Serious, but friendly

In my earlier piece about Sir Stuart Milner-Barry (“When Gentlemen ran British chess”), I did not mention one interesting aspect of the great man, which was his fondness for what he invariably termed “serious friendly games with clocks”. Throughout his life, starting from the late 1920s, he was in the habit of playing private games with various friends, at each other’s houses. They would play a “real game”, with a full, five-hour session, using the internationally-recognised time-limit of 40 moves in two and a half hours. There would be nothing at stake, except a little bit of pride – this was just chess for sheer pleasure. As early as a profile of himself, published in the BCM in the early 1930s, Milner-Barry was on record as saying that this was the type of chess he most enjoyed, and he continued to play such chess throughout his life. His most regular partner was Hugh Alexander, and the two played dozens of such games, over more than 40 years, ending only with the latter’s death in 1974.

It is easy to see why this form of chess should so appeal. One can play in the comfort of one’s own home, against an opponent with whom one enjoys cordial personal relations.  One can agree with one’s opponent to play a certain style of game, or test a certain opening variation. There is no harassing or expensive 2-3 hour journey to be made to the venue, and one is not at the mercy of whatever cold, over-crowded, noisy and otherwise unpleasant playing conditions the opposing team may impose. There is no danger of trekking to a pub venue in the centre of London on a Saturday afternoon, only to find the playing room has been double-booked with a trade union meeting and one has instead to play in the main bar, to the accompaniment of the Saturday afternoon crowd watching sport on the large-screen TV – all of which happened to the members of a Kent county team last season! One is in no danger of having to spend several hours in close proximity to a catarrh-clogged youth, clad in a baseball cap, busily trying to stuff his crisps, guzzle his Coke and breathe through his mouth, all at the same time. And, finally, as the Egregious Chess Federation currently debates adopting a compulsory membership scheme, the “Milner-Barry solution” may soon be the only way one can play serious chess, without being forced to swell further that grasping organisation’s already bulging coffers.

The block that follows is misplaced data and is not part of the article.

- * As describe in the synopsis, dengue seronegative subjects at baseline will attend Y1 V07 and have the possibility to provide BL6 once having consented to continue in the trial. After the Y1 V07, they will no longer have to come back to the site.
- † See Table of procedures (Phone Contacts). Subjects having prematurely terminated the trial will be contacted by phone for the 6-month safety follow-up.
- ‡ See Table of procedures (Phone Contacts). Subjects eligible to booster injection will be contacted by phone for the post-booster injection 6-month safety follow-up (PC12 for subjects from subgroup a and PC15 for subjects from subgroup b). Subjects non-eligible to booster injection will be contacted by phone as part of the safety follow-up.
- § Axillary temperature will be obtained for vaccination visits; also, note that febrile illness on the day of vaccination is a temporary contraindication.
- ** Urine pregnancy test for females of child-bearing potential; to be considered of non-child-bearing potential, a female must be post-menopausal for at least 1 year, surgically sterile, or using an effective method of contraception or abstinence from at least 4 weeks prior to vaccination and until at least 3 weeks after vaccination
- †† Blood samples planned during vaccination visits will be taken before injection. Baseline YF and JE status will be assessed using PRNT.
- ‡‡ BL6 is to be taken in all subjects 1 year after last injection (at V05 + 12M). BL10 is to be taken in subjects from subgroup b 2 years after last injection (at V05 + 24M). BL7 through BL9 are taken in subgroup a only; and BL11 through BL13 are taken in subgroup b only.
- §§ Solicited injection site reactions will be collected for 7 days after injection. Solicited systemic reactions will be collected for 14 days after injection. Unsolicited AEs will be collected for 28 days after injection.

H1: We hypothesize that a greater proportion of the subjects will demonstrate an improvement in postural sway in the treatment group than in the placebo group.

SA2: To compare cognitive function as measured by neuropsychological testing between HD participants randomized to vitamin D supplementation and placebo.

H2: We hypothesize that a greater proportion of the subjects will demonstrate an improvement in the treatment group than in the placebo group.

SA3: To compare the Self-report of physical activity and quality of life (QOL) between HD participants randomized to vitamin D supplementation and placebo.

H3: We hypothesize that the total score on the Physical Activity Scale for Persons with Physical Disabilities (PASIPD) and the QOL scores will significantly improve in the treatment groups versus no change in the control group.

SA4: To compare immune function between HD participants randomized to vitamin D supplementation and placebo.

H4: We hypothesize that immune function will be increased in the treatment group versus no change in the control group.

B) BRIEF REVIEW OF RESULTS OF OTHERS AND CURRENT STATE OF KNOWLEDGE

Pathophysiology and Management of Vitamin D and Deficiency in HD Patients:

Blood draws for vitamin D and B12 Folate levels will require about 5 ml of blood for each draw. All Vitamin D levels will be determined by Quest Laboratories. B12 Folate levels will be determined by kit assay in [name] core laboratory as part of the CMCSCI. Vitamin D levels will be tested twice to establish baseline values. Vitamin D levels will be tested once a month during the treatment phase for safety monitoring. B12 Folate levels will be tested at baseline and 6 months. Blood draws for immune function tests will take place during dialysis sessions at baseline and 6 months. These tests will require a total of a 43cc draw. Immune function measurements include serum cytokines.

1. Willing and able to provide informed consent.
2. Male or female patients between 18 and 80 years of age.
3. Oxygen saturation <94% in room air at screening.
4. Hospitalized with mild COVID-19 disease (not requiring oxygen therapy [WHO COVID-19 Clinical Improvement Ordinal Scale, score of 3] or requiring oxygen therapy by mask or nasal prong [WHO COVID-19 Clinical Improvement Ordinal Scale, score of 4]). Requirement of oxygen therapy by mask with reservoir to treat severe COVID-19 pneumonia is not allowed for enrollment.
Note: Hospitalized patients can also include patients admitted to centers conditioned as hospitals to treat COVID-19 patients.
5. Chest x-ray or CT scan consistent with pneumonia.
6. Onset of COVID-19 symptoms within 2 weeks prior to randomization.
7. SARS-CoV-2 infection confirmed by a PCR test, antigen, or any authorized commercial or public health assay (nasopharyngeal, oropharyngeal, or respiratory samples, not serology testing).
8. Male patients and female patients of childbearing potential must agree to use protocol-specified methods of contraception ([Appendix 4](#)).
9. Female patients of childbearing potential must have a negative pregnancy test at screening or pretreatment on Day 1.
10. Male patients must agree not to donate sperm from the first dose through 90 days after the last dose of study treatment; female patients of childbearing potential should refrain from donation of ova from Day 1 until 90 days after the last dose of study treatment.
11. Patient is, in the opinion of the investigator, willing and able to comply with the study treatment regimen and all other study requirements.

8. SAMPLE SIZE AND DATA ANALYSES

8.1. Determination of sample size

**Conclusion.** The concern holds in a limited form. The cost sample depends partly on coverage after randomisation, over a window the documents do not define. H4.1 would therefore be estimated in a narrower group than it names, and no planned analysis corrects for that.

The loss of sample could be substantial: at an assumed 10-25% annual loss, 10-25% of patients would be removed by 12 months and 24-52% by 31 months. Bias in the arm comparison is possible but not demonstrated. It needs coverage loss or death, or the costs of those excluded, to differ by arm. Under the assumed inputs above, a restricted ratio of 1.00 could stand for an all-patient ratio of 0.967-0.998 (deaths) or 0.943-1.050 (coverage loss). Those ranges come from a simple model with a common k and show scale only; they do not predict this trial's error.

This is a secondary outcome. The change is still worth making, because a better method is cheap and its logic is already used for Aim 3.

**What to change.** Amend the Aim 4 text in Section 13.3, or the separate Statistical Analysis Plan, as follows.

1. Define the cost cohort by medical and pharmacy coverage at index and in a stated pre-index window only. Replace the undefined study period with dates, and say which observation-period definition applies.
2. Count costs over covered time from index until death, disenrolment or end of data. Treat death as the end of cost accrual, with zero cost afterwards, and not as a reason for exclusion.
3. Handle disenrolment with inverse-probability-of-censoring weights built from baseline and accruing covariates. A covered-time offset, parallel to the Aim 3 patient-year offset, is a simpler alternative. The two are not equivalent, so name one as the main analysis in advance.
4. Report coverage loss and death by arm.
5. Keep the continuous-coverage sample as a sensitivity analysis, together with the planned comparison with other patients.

“So that’s a deal then – loser pays the ECF Game Fee?” (Photo: Reza/Webistan/Corbis)

Sadly, the scores of the great majority of Milner-Barry’s own such games were lost. However, in 1974, after the death of Alexander, he played two such games against another veteran, who had been a leading figure in British chess since the late 1940s, namely Cenek Kottnauer. Fortunately for posterity, the latter was at the time running a regular column in the Dutch magazine Schakend Nederland, and he published both games.  I found them during one of my numerous forays in the splendid library of the Max Euwe Centrum in Amsterdam, some 7-8 years ago. The first is a nice example of a positional pawn sacrifice in the opening.

White: Cenek Kottnauer
Black: Sir Stuart Milner-Barry
Blackheath, 1974 

1. c4 Nf6 2. g3 c6 3. Bg2 d5 4. b3 dxc4 5. bxc4 Qd4 6. Nc3 Qxc4 7. Ba3 e5 8.Bxf8 Kxf8 9. Nf3 Nbd7 10. O-O

10…e4 11. Ng5 Nc5 12. Qc1! Bf5 13. Qa3 b5?

This is asking too much. 13…Qd4 was somewhat better. After the text, the immediate tactical blow 14.Nxb5 is possible, but Kottnauer’s choice is also strong.

14. Rac1 b4 15. Qa5! bxc3 16. Rxc3 Qb5 17. Qxb5 cxb5 18. Rxc5

Black’s position is a wreck, and his pawns will drop like ripe fruit, whilst he struggles (unsuccessfully) to develop his pieces.

18…h6 19. Rxf5 hxg5 20.Rxb5 Rd8 21. Rc1 $1 Ke7 22. Re5+ Kd6 23. Rxg5 1-0

An example of what consenting chess masters can get up to in their own homes.   

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